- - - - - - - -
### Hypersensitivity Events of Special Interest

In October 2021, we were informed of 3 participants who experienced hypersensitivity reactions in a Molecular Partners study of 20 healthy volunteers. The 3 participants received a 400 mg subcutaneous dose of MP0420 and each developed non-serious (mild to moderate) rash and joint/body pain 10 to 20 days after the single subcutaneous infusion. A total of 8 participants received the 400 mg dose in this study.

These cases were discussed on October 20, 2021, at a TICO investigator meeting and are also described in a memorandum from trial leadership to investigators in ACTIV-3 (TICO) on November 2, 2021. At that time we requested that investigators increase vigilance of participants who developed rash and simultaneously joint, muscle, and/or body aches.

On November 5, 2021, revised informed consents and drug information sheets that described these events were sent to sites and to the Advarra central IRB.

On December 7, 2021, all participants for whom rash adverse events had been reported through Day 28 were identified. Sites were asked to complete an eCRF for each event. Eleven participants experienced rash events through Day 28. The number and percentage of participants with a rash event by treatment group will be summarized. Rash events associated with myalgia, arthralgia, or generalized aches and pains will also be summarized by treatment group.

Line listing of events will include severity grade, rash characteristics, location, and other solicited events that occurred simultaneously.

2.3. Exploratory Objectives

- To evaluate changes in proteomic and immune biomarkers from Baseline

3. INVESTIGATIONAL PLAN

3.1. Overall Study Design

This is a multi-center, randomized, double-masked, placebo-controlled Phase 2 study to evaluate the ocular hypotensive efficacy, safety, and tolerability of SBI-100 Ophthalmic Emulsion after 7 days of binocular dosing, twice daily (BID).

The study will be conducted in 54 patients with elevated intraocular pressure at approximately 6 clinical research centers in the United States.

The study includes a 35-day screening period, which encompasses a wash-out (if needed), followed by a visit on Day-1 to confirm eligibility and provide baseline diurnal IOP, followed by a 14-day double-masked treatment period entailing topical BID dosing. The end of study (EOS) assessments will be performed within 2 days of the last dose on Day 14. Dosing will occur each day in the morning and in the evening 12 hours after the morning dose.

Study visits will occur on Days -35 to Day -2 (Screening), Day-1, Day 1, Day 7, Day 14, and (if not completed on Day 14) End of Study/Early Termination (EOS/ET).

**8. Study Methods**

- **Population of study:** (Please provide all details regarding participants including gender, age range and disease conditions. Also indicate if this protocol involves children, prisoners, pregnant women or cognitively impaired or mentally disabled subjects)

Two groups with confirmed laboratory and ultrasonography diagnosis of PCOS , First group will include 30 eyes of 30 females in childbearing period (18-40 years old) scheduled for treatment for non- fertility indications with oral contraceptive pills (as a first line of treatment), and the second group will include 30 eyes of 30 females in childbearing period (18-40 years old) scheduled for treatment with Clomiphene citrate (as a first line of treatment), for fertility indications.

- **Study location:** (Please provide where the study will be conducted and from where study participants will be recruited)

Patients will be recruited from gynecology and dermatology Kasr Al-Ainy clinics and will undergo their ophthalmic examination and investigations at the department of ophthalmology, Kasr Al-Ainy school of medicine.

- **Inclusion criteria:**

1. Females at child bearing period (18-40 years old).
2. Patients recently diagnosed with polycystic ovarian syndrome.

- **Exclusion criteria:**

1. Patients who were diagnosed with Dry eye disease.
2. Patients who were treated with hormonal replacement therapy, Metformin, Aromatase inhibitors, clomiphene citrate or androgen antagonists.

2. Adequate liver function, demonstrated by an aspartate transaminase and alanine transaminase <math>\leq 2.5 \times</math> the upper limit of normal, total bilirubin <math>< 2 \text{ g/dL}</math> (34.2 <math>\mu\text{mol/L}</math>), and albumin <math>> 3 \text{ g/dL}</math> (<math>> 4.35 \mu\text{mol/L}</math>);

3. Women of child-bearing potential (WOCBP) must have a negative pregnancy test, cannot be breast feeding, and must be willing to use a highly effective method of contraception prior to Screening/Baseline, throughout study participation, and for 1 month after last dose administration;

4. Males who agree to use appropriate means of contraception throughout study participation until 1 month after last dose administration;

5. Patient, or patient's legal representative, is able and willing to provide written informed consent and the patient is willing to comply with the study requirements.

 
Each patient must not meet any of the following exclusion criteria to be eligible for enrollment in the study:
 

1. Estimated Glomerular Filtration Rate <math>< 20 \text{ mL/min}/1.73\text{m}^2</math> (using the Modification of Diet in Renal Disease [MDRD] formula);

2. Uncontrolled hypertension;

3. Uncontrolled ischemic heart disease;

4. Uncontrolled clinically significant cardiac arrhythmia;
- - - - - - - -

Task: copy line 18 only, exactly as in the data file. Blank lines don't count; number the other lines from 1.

- **Study location:** (Please provide where the study will be conducted and from where study participants will be recruited)